Biosolids: More Harm than Good, Part 2


| 2/26/2016 4:21:00 PM


Tags: biosolids, EPA, pollutants, environmental toxins, microbiology, public health, environmental health, environmental policy, regulation, Lidia Epp, Virginia,

Cattle grazing on freshly applied biosolids in Florida
Cattle grazing on freshly applied biosolids in Florida.

This is Part 2 (read Part 1 here) of an interview with David Lewis, Ph.D., formerly a senior-level research microbiologist at EPA-ORD. He currently serves as director of research for the Focus for Health Foundation. Dr. Lewis was terminated by EPA for publishing two articles in Nature that raised concerns over the 503 sludge rule and is one of the most prominent scientific voices in the growing opposition to biosolids land application. Dr. Lewis’ publications are frequently cited as an example of solid, unbiased scientific evidence of the danger posed by this practice. Dr. Lewis kindly agreed to an interview for MOTHER EARTH NEWS addressing the issue of agricultural use of sewage and industrial sludge, aka biosolids.

Lidia: Dr. Lewis, thank you again for helping to address this issue. I would like to follow up on our previous conversation by asking about your research, and how EPA reacted when you published articles in Nature that raised concerns over the 503 sludge rule. First, what role did citizens impacted by land application of treated sewage sludges play in your research?
Dr Lewis: We studied 48 individuals at ten sludge application sites in the US and Canada, plus five additional cases where an outbreak of staphylococcal infections occurred. We reviewed county land application records and the residents’ medical records. We also collected environmental samples, and used an air dispersion model to potentially rule out exposure to sludge as the cause of adverse effects.

Lidia: Can you give us an example of what you discovered?
Dr Lewis: In a neighborhood in New Hampshire, for example, my coworkers and I found that most, but not all, residents reported burning eyes, burning throat, and severe difficulty breathing. Copious amounts of thick mucus collected in their airways whenever they inhaled dusts blowing from piles of biosolids. The proportions of residents reporting symptoms steadily increased with increasing amounts of time that they were exposed to biosolids; and the symptoms steadily decreased as they lived farther away from the biosolids.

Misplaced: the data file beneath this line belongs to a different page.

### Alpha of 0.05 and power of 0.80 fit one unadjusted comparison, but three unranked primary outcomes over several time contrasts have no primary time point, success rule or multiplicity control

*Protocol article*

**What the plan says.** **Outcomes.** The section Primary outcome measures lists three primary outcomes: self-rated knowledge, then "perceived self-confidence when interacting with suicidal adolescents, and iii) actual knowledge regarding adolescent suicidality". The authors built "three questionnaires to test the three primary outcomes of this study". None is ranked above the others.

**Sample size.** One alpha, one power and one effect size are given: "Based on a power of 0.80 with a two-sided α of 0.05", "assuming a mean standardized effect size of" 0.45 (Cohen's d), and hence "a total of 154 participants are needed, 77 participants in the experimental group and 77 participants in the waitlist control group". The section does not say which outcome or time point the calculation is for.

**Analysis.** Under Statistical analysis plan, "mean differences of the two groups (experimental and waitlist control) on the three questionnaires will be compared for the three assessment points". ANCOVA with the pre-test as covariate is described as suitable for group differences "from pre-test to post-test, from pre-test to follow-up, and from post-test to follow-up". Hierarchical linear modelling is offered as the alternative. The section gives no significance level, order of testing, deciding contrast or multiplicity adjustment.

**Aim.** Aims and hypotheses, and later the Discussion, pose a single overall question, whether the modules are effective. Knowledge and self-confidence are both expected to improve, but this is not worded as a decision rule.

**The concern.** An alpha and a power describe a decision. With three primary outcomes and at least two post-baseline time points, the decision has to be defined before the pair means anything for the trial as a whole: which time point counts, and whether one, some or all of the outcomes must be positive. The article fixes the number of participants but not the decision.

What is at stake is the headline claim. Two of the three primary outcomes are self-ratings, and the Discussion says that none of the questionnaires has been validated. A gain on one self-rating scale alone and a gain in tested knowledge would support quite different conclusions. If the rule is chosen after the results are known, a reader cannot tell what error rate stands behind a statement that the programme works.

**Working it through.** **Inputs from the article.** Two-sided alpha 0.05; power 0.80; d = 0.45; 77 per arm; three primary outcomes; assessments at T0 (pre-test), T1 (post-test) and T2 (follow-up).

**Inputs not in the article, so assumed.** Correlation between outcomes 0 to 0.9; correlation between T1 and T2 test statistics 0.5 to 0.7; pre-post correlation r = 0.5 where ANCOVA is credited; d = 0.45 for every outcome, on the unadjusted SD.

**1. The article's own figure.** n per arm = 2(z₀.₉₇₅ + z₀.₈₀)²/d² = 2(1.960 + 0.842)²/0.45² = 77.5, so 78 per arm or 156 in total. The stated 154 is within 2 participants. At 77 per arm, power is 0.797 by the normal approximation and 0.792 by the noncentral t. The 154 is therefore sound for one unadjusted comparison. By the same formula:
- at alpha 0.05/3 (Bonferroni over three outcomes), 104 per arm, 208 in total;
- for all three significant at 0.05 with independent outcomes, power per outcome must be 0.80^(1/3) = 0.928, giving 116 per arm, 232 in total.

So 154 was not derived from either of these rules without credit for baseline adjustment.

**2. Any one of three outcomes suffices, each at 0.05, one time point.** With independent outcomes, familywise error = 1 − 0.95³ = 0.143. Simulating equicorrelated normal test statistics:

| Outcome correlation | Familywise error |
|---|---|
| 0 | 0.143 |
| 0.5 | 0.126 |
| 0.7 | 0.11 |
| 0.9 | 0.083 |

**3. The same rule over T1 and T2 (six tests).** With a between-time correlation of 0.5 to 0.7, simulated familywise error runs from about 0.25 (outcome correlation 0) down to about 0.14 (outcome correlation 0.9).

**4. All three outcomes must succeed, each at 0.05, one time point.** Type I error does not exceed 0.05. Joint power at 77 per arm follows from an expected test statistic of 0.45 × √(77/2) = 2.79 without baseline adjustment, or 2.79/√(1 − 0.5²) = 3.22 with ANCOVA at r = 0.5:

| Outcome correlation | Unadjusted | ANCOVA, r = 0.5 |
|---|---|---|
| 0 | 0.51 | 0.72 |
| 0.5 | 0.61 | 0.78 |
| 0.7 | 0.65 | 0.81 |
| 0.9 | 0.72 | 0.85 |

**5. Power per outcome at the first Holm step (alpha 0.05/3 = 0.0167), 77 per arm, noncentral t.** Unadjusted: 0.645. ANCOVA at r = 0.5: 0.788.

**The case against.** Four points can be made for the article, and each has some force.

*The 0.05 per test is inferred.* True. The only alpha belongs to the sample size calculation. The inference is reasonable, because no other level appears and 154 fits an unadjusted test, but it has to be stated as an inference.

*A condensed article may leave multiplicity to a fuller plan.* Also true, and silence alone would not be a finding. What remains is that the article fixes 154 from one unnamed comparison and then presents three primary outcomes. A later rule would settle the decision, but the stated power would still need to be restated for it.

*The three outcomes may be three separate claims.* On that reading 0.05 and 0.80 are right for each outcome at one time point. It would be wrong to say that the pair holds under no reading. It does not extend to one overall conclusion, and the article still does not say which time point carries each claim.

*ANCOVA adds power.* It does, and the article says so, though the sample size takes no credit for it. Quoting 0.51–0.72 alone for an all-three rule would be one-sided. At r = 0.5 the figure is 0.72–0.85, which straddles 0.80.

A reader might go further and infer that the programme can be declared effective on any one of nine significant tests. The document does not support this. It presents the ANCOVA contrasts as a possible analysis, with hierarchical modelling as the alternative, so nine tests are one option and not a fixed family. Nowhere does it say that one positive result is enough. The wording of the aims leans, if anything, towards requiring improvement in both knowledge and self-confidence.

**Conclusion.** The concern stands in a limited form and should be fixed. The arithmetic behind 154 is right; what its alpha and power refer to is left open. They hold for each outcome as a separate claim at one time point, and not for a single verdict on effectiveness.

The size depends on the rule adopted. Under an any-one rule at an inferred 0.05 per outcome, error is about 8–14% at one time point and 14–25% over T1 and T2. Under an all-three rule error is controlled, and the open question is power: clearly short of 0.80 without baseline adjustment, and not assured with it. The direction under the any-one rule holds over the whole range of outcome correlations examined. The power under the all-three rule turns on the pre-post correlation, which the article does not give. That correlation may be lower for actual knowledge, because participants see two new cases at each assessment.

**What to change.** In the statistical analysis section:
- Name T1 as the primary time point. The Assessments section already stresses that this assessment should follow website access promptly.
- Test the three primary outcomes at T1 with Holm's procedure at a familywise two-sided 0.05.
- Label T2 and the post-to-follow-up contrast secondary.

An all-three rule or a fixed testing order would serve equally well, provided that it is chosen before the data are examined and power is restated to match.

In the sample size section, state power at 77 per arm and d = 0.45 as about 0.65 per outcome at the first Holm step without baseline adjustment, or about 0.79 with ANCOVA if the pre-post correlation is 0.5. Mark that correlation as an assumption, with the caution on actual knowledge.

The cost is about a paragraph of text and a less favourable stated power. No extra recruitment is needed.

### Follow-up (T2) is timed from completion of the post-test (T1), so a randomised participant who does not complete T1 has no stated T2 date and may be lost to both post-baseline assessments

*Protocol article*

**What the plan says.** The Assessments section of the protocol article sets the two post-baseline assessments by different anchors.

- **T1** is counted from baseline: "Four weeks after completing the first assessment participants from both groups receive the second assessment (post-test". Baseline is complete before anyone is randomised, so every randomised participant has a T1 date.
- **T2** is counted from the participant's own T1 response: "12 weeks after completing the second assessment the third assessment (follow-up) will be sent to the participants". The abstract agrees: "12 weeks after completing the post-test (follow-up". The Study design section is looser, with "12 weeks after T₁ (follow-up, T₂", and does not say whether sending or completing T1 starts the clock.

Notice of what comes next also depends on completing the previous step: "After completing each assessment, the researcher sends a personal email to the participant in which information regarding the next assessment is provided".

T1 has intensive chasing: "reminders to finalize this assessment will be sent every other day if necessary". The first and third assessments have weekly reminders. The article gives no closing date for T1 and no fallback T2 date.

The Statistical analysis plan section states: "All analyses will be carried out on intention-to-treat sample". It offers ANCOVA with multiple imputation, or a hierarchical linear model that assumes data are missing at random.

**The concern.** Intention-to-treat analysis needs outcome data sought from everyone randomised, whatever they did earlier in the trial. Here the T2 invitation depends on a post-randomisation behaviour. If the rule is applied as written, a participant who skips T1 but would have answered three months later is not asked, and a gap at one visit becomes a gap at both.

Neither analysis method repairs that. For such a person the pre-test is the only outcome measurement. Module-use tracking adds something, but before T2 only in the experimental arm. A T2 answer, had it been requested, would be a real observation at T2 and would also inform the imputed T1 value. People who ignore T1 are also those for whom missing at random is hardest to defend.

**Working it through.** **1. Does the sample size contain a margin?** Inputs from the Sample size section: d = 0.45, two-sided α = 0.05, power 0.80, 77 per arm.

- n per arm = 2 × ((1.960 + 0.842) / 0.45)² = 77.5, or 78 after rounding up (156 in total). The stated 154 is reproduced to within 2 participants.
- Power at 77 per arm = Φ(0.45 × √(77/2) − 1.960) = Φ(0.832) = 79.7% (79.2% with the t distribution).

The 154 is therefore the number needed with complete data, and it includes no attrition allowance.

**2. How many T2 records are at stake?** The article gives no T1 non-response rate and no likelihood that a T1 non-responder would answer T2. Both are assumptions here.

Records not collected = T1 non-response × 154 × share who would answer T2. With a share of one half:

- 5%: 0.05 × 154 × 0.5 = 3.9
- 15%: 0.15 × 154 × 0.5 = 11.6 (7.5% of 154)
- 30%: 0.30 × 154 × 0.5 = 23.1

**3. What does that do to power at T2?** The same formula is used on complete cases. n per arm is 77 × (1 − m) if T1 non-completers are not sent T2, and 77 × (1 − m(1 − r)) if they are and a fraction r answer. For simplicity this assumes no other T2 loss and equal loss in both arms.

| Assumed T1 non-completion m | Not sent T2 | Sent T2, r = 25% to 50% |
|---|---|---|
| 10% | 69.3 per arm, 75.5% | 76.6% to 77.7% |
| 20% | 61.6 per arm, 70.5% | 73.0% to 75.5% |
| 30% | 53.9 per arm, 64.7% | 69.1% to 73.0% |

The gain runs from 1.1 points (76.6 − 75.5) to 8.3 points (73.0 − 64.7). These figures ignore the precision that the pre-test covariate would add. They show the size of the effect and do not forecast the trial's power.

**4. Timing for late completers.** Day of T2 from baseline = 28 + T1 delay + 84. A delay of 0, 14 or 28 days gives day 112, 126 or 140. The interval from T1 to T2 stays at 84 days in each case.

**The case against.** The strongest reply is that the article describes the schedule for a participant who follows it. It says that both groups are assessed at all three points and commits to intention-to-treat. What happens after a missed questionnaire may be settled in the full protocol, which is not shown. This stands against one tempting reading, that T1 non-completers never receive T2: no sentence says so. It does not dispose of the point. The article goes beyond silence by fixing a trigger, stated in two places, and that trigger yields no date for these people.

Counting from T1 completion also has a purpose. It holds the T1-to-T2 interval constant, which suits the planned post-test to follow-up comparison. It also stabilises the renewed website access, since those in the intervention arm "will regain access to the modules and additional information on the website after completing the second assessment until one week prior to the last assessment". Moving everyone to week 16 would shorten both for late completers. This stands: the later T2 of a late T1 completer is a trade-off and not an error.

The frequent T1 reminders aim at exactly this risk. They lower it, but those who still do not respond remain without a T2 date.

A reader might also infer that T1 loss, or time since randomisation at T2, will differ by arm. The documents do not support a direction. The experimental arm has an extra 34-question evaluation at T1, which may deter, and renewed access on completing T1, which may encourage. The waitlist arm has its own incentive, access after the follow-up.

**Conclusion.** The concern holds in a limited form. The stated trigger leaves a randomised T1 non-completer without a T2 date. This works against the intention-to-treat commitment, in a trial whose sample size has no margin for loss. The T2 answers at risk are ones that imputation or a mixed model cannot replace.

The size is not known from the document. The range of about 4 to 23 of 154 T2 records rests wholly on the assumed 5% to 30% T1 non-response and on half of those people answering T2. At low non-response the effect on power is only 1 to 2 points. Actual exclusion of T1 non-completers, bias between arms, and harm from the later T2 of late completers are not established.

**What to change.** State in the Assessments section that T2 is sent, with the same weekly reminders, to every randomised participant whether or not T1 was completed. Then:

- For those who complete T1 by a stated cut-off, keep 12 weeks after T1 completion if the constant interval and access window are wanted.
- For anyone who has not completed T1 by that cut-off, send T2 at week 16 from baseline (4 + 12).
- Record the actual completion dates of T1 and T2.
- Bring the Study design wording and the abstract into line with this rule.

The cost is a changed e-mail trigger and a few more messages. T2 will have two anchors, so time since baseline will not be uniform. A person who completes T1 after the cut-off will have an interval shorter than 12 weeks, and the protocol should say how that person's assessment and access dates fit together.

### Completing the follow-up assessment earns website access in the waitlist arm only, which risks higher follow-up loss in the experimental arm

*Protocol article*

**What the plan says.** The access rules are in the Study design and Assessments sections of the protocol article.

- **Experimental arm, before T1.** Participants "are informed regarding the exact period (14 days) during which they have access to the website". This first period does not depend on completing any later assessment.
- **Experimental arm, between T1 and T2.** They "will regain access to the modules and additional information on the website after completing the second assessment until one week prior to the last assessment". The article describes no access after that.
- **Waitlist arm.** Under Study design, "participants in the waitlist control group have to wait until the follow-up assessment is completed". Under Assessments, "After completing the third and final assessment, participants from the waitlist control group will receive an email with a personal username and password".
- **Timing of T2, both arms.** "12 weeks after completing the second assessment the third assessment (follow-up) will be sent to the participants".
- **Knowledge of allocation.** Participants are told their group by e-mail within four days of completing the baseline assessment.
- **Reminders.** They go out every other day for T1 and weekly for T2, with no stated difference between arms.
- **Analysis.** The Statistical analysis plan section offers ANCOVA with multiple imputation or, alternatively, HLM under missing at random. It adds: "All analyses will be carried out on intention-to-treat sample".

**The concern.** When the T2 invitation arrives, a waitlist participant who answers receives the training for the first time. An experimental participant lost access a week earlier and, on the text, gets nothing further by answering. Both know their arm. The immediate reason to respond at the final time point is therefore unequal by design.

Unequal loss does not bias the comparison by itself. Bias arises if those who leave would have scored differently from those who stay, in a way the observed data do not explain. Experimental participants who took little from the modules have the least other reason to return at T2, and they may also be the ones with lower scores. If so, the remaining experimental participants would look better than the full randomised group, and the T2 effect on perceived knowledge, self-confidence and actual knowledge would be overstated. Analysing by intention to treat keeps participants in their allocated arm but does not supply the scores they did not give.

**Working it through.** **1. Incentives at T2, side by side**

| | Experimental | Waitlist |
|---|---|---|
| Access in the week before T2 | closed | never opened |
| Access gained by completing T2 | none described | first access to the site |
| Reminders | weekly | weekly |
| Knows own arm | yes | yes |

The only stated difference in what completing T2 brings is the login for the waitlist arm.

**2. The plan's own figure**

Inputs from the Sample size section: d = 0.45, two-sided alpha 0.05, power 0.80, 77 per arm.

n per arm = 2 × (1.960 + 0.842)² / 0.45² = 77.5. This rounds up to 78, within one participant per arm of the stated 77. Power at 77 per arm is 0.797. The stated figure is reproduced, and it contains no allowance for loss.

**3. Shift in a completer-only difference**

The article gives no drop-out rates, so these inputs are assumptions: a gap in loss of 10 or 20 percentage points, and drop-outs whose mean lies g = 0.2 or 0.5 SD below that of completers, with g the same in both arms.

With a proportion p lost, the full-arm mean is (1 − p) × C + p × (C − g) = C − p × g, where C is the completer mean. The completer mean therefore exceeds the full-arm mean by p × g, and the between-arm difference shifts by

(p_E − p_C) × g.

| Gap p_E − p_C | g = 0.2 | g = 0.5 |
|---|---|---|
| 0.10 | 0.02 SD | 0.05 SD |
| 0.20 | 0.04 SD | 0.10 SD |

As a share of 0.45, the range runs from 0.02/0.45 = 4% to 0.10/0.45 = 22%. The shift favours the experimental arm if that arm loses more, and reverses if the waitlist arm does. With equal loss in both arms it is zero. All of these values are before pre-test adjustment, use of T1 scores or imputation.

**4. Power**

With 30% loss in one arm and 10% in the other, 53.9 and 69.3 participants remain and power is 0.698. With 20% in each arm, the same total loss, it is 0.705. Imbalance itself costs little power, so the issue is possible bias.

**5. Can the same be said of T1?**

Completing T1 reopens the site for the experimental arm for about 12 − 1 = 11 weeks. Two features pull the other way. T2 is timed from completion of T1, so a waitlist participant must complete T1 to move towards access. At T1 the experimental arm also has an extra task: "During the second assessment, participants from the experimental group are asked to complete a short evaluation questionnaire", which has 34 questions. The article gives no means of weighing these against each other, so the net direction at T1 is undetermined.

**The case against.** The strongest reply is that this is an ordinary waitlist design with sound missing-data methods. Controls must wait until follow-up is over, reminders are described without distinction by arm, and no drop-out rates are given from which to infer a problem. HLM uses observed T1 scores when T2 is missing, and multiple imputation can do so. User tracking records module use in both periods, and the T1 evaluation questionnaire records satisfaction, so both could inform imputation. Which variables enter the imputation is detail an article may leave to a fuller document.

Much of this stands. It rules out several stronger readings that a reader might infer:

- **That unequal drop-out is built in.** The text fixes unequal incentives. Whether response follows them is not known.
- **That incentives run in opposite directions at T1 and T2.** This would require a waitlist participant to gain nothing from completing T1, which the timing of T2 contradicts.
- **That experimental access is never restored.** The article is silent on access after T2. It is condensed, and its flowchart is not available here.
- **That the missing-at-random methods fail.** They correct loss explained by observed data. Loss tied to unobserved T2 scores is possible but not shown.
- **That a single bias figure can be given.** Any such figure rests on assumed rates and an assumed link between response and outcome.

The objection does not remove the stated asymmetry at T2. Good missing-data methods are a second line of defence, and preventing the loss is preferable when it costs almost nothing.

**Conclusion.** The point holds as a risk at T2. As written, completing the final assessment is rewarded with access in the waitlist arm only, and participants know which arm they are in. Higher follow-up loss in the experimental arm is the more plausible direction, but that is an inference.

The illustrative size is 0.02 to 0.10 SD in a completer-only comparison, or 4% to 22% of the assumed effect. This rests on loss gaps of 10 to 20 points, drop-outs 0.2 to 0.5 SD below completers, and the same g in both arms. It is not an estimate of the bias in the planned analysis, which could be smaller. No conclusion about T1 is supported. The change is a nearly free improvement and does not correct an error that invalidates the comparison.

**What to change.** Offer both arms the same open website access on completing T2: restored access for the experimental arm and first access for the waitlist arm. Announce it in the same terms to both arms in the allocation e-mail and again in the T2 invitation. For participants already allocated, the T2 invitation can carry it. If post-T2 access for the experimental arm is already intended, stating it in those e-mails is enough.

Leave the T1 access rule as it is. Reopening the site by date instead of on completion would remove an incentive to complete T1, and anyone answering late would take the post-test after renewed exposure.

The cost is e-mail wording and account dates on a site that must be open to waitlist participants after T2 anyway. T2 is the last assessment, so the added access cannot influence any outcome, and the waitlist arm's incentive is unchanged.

One young man stopped breathing and died as he slept under an open window where biosolids dusts were blowing in and collecting on his bedsheets. We cultured bacteria from frozen samples of biosolids collected at the time of his death, and ran DNA analyses. We found an unusual pathogen was proliferating in the biosolids, which is known to cause sudden respiratory failure and death when inhaled with dust particles.

Lidia: How did EPA react?
Dr Lewis: The head of EPA's Office of Wastewater Management in Washington, DC, and one of his subordinates, met on two occasions with executives of Synagro Corporation. Synagro is the leading U.S. company in the biosolids business. The EPA subordinate requested Synagro’s help in discrediting our research. Synagro emailed him and his boss a white paper containing false allegations of research misconduct against me.




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